Saturday, August 27, 2011

Table Ready: An Eldar Showcase

A phrase commonly heard around the game store is "table quality" or "game quality," referring to an army's paint job. Whichever way you say it, the meaning is the same, 'this is an army that performs best on the tabletop, not sitting on a shelf.' And that's ok. Not every model you paint has to be aimed at achieving golden demonhood. The 9 months it takes to paint a Slayer Sword winner simply isn't a reasonable approach for each model in your army. However, by utilizing a few key techniques, a clean, crisp and table ready army can be painted in no-time.

I've been playing Biel-tan Eldar for eight years now, having collected somewhere near 4,000pts worth of minis. This article is going to focus on that collection, and the basecoating, highlighting, and modelling techniques that will turn heads and garner praise wherever you take your army.

Let's take a look at some Dire Avengers and what makes them pop on the battlefield.

There are some gamers who hate the assembly phase of putting together minis. "It's boring and monotonous!" they say. They're looking at it the wrong way, assembly is your first chance to personalize your miniatures and make them unique. For instance, these two Dire Avengers, for all intents and purposes regular squad members. However, the simple cutting of the ammo clip from the shuriken catapult and posing of the arm to be reaching for a new clip or ready to slam one home adds a level of unique detail to the minis that gives them a realistic battlefield feel.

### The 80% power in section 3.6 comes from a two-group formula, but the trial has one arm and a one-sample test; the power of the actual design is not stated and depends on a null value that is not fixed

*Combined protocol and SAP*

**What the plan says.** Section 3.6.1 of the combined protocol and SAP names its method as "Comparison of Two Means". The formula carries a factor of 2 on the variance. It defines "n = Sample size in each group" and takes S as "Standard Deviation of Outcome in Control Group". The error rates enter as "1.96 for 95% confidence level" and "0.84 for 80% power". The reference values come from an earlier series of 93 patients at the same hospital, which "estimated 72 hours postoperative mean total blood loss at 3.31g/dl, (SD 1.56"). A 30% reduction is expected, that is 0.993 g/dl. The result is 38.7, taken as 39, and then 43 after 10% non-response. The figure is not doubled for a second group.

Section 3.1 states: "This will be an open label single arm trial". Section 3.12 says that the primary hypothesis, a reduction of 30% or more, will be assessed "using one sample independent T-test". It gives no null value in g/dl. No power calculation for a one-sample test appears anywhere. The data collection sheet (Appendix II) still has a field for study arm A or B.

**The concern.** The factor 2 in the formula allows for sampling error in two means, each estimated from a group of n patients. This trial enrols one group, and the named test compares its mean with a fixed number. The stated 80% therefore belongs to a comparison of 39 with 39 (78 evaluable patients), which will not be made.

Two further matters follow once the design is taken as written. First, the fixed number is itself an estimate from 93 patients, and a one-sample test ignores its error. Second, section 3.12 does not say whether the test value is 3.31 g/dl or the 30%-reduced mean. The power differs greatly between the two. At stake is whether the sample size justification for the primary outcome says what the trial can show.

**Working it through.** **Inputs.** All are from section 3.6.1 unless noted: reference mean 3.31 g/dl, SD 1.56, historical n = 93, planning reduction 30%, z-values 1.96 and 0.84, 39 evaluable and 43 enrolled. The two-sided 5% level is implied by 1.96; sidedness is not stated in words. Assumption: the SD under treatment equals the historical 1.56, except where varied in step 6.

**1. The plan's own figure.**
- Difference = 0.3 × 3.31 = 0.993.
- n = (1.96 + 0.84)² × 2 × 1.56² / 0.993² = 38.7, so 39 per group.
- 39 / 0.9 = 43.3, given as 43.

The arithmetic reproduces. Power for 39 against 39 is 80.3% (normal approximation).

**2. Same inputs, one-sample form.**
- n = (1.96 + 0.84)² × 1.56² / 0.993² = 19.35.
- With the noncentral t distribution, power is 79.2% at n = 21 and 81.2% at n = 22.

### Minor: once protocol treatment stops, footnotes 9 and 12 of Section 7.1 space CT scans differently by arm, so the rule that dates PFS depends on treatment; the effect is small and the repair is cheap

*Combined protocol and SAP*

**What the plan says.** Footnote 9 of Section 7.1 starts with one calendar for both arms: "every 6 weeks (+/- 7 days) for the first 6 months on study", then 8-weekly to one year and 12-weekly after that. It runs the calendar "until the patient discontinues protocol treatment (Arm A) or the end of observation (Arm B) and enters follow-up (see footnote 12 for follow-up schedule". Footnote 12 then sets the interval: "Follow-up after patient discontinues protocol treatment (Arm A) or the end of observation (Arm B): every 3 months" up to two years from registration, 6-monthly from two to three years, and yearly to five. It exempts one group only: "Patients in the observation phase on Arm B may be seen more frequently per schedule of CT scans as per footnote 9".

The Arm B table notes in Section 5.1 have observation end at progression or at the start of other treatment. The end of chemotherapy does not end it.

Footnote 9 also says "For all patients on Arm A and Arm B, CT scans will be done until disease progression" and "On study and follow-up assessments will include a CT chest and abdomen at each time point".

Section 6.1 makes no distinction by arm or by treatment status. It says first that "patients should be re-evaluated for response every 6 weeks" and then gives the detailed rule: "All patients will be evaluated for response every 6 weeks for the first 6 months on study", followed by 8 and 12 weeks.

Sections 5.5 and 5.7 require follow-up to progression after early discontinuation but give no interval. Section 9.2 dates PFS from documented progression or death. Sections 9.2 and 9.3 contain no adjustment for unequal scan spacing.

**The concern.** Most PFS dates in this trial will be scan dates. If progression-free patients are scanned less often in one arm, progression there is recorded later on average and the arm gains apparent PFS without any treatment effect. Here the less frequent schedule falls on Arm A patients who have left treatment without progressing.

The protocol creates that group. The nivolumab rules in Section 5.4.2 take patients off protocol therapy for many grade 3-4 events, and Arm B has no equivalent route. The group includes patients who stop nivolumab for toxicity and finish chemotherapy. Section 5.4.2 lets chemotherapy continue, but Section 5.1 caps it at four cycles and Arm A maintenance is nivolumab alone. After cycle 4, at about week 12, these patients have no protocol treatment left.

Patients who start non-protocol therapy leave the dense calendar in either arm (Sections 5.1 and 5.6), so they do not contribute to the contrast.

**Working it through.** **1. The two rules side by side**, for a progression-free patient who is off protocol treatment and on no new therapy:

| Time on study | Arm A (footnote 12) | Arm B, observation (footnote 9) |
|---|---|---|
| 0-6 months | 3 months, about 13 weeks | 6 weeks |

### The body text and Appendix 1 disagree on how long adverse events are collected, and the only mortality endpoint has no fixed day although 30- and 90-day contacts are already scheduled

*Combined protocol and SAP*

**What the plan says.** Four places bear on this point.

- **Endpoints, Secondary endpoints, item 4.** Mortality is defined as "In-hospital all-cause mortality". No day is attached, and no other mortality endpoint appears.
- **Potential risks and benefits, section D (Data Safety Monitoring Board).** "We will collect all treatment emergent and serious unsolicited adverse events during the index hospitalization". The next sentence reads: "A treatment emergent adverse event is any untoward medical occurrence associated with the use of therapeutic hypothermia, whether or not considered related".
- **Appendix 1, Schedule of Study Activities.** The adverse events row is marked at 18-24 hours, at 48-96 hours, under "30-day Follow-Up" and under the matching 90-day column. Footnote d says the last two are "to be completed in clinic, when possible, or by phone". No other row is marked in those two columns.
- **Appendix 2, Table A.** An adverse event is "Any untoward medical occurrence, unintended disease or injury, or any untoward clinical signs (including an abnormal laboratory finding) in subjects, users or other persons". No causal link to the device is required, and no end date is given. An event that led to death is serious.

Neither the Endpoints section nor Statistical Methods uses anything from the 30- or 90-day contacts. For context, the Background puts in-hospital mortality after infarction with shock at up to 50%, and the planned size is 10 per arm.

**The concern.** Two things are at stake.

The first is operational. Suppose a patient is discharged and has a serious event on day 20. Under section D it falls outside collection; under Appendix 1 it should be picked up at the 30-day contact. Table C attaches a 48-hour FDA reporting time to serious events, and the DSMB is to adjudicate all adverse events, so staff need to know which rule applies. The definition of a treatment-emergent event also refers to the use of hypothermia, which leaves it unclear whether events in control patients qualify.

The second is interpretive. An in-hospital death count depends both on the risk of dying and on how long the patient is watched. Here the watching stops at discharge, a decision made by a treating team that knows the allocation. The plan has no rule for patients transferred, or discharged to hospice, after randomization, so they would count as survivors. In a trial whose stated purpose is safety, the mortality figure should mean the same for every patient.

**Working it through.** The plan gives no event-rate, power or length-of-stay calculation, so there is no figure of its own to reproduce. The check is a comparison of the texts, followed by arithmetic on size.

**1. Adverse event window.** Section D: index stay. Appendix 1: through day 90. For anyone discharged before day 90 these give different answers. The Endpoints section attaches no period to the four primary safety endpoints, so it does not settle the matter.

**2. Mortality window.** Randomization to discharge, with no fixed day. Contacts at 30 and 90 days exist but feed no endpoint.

When constructing new models ask yourself three questions:
1. "What would this model be doing as they prepare/get to battle?"
2. "What would this model be doing before reaching hand-to-hand combat?"
3. "What would this model be doing in combat?"

I answered question number 2 by saying the Dire Avengers would be shooting the crud out of something and reloading as they did so. Remember, nothing was altered besides the clip being removed from the gun, that maximum conversion for minimal effort!

Next, let's take a look at the squad exarch and a few features that helps him stand out on the table top.

His paint scheme is relatively simple: prime black, base coat 'regal blue,' broad highlight 'enchanted blue,' and final highlight 'ice blue.' His green features are primed the same, but base coated with 'dark angels green,' broad highlighted with 'snot green,' and final highlighted with 'scorpion green.' How to go about applying the colors is to paint on 1-2 thin layers of the base coat, until you get a nice uniform coat with no darker areas (one coat might be too thin and show through to the primer, appearing darker than the rest of the coat). Next, a broad highlight of a lighter shade is applied by using a standard brush around armor plate edges. Apply liberally, covering approximately 1/2 to 2/3 of the desired area. It also helps to layer an extra coat nearer to the armor plate edge where your final highlight will be to give the effect of gradation and shading between highlights (this isn't actually shading, but a quick trick to look like you did). Finally, add the top-most highlight with a fine detail brush (standard will do with a light hand) and paint on a nice clean line, following the contour of the plate edge. If you smudge or mess up, don't worry, just trim the smudge off by applying the lower level coat (i.e. to trim 'ice blue' use 'enchanted blue' to paint off the offending misstep). This is also a great technique to use simply to gain sharp lines, paint the final highlight and then use the color underneath it to repaint the highlight edge getting the sharpness to the line you want.

It's safe to say that over eight years my painting technique has increased and that my early models look a bit shabby next to my latest creations. This is a common occurance amongst gamers and should be viewed like touching up paint chipping and battle damage.